I'm assuming that you don't know the lengths of each field in advance. Ie. That you are hoping to use the same code to process similar files containing fixed length records where the lengths of the fields can vary from one file to the next?
To that end, I've come up with an (imperfect) mechanism to allow the program to determine the offsets by inspection. It requires two passes of the file.
- During the first pass, each record is string-OR'd with a mask string that starts out containing all spaces.
By the end of that pass, the mask will only contain spaces in positions where every record also contained a space in that position.
We then scan the mask and use the positions of the remaining spaces to build an unpack template.
- That template is used during the second pass of the file to break up the records into fields.
#! perl -slw
my @lines = <DATA>;
## Pass 1. OR the records with a mask of spaces
my $mask = chr(32) x length $lines[ 0 ];
$mask |= $_ for @lines;
## Detect the spaces that remain and build the template
my $templ = '';
$templ .= 'a' . length( $1 ) . 'x' . length( $2 ) . ' '
while $mask =~ m[(\S+)(\s+|$)]g;
$templ =~ s[x\d+\s+$]; ## Strip redundant last 'xN'
## Split the records and output delimited by '|'
print join '|', unpack $templ, $_ for @lines;
The First One Here Is Longer. Collie SN 262287630 77312 93871
A Second (PART) here First In 20 MT 169287655 506666 61066
3rd Person "Something" X&Y No SH 564287705 45423 52443
The Fourth Person 20 MLP 4000 360505504 3530 72201
The Fifth Name OR Something Twin 200 SH 469505179 3530 72201
The Sixth Person OR Item MLP 260505174 3,530 72,201
70 The Seventh Record MLP 764205122 3530 72201
The Eighth Person MLP MLP 160545154 3530 7220
a29x1 a11x1 a2x1 a9x2 a6x2 a6x2 a4
The First One Here Is Longer.|Collie SN | |262287630|77312 | 93871|M
A Second (PART) here |First In 20|MT|169287655|506666| 61066|R
3rd Person "Something" |X&Y No SH | |564287705|45423 | 52443|R
The Fourth Person 20 |MLP 4000 | |360505504|3530 | 72201|V
The Fifth Name OR Something |Twin 200 SH| |469505179|3530 | 72201|V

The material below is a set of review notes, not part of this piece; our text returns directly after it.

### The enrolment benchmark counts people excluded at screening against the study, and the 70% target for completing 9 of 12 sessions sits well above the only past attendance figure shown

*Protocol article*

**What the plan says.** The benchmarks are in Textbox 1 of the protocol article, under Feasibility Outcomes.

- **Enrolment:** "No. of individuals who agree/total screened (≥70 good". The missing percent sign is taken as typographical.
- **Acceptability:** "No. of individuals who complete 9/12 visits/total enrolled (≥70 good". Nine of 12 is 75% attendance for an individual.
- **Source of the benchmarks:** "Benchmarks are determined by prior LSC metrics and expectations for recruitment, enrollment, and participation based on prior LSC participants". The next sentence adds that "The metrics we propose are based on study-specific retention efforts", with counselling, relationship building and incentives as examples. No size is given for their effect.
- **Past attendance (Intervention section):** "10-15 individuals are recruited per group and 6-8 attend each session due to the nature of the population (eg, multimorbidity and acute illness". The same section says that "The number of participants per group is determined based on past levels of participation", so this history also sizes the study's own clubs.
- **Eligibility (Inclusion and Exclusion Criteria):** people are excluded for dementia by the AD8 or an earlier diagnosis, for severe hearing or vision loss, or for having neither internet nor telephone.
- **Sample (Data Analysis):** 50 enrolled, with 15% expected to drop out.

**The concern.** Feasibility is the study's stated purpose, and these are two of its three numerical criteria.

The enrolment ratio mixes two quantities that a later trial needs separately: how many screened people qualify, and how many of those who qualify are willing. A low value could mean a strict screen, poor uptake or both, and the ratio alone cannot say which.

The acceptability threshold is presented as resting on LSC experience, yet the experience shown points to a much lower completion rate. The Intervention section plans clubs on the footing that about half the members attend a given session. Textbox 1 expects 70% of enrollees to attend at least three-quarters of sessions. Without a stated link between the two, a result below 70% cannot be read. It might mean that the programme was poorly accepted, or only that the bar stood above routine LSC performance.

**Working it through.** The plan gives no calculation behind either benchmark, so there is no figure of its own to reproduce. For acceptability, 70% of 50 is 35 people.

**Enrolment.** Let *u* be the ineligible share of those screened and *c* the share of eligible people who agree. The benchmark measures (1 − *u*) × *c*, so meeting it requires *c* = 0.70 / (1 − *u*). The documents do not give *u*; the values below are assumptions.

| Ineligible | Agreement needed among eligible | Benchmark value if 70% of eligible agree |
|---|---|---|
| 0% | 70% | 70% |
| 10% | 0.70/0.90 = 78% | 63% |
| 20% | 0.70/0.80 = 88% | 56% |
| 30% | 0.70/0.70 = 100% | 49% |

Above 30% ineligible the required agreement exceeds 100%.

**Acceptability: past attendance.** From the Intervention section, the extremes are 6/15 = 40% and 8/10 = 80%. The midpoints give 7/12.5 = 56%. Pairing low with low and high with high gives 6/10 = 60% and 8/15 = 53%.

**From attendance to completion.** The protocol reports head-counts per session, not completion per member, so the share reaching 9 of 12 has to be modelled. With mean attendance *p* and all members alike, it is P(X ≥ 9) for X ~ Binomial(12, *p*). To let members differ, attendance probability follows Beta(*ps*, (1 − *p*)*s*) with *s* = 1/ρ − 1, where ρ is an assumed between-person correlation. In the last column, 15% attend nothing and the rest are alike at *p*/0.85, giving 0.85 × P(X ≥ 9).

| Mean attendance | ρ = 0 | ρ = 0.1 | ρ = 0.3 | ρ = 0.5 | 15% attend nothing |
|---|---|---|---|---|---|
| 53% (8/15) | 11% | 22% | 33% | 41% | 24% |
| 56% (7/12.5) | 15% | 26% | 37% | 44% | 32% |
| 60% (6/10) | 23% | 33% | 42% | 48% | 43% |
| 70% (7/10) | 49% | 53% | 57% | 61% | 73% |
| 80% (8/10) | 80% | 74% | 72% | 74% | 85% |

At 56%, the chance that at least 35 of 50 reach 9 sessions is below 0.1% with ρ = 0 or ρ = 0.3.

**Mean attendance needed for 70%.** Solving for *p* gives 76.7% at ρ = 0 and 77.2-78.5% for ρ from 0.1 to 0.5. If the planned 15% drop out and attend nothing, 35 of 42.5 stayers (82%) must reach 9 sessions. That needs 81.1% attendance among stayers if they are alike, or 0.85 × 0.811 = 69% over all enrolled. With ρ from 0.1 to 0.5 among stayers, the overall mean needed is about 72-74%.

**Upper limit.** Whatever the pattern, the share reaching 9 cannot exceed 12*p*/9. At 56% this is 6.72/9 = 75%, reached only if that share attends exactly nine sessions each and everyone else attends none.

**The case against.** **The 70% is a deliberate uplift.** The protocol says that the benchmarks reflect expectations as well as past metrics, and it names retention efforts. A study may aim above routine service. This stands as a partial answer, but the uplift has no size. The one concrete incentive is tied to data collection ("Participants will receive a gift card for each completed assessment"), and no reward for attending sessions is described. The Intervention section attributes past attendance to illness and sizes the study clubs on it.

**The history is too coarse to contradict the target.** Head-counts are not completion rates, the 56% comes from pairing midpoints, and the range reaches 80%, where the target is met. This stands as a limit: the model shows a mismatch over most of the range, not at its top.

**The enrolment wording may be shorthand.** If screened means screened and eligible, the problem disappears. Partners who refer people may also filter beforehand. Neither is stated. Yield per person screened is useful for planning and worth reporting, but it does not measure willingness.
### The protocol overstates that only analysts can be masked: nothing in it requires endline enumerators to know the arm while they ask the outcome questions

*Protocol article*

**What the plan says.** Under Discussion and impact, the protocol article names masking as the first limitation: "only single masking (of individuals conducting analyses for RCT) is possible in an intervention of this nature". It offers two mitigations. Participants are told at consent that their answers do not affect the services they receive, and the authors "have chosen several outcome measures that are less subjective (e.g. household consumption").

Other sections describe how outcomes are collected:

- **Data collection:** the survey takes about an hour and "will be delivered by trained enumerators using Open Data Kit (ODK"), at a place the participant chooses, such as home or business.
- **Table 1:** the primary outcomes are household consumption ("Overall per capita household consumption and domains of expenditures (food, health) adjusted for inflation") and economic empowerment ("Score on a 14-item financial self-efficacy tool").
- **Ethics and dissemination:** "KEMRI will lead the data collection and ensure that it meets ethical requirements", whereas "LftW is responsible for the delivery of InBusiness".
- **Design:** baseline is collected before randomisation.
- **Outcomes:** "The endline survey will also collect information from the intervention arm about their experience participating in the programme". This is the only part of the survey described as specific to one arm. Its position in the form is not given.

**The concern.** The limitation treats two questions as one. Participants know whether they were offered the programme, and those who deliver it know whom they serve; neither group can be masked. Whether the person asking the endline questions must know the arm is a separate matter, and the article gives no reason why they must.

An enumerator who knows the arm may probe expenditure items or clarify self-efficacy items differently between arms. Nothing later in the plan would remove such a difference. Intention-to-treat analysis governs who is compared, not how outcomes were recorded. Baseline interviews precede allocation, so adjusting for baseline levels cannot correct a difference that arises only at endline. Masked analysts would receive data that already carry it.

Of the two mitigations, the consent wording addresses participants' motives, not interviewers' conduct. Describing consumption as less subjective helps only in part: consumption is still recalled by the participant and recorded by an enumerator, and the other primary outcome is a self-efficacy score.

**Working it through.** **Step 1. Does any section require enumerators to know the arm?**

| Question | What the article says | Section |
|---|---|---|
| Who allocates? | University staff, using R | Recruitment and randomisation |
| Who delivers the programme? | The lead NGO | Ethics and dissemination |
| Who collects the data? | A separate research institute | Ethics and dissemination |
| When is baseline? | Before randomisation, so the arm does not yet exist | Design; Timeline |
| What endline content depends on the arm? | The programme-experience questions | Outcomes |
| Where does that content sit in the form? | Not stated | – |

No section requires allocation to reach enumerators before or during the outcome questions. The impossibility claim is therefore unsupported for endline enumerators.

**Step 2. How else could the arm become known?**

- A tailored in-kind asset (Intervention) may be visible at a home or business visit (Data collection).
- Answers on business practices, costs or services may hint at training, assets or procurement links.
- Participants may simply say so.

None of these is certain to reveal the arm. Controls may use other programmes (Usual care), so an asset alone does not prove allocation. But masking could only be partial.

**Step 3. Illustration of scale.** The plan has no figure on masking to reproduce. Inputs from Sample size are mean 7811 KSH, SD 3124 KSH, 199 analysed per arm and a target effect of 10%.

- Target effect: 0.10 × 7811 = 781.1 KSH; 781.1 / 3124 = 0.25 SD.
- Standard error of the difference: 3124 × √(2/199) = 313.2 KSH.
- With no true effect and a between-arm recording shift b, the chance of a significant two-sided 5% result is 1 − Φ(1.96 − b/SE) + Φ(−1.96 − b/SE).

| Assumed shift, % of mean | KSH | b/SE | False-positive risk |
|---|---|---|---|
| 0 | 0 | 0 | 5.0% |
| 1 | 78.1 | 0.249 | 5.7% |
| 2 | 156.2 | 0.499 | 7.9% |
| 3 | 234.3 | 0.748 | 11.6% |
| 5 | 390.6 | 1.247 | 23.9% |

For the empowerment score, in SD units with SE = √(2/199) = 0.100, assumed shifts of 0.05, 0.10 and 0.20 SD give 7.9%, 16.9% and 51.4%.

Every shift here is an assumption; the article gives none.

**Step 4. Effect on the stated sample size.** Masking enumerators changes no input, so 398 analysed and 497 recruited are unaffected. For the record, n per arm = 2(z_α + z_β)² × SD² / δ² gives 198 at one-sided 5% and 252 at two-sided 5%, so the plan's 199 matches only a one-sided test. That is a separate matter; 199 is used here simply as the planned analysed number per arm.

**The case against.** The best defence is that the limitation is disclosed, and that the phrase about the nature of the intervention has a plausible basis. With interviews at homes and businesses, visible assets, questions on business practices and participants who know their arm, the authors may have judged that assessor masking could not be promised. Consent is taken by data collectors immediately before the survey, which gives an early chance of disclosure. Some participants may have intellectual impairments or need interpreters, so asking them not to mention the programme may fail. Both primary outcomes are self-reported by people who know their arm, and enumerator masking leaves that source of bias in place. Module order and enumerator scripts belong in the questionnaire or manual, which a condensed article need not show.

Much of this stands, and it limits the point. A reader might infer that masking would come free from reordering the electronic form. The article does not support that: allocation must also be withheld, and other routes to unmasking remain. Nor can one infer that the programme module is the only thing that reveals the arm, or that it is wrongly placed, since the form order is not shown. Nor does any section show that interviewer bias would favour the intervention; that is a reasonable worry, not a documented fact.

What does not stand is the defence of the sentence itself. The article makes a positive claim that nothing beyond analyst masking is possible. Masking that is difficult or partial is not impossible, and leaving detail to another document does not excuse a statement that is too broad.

The Sixth Person OR Item |MLP | |260505174|3,530 |72,201|V
70 The Seventh Record |MLP | |764205122|3530 | 72201|V
The Eighth Person MLP |MLP | |160545154|3530 | 7220|V
The above shows why it is imperfect. It 'found' an extra column at the end of the second column.
However, the more lines in the file, statistically, the less likelyhood of word breaks 'lining up' throughout the file. It shouldn't happen too often on files of any great length. (Famous last words:)
Whether that's a flaw you can live with is your decision. I tried to think of a heuristic to determine when a column should be combined with a neihbour, but it will depend entirely on the file and the data.
I've used the 'a' template which pads fields with spaces because it makes for ease of alignment for printing, but use 'A' if you want the trailing spaces stripped.
Update: I thought of a heuristic that would probably work, but it would require at least a third pass.
Left or right justified, one end or the other of every field should contain a non-space char in every record.
Another pass that inspected the first and last chars of each field could detect 'false' columns. You'd then need to decide whether that column should be combined with the preceding or the following field. Another heuristic is called for, but whatever you come up with, it is possible to dream up scenarios in which it would fail.
In the case above, the fact that the field that follows the false field has a non-space in the first char in every record in the file is a strong indication that the false field should be combined with its precedant. But had the following field been a right-justified field, then things would be less clear cut.
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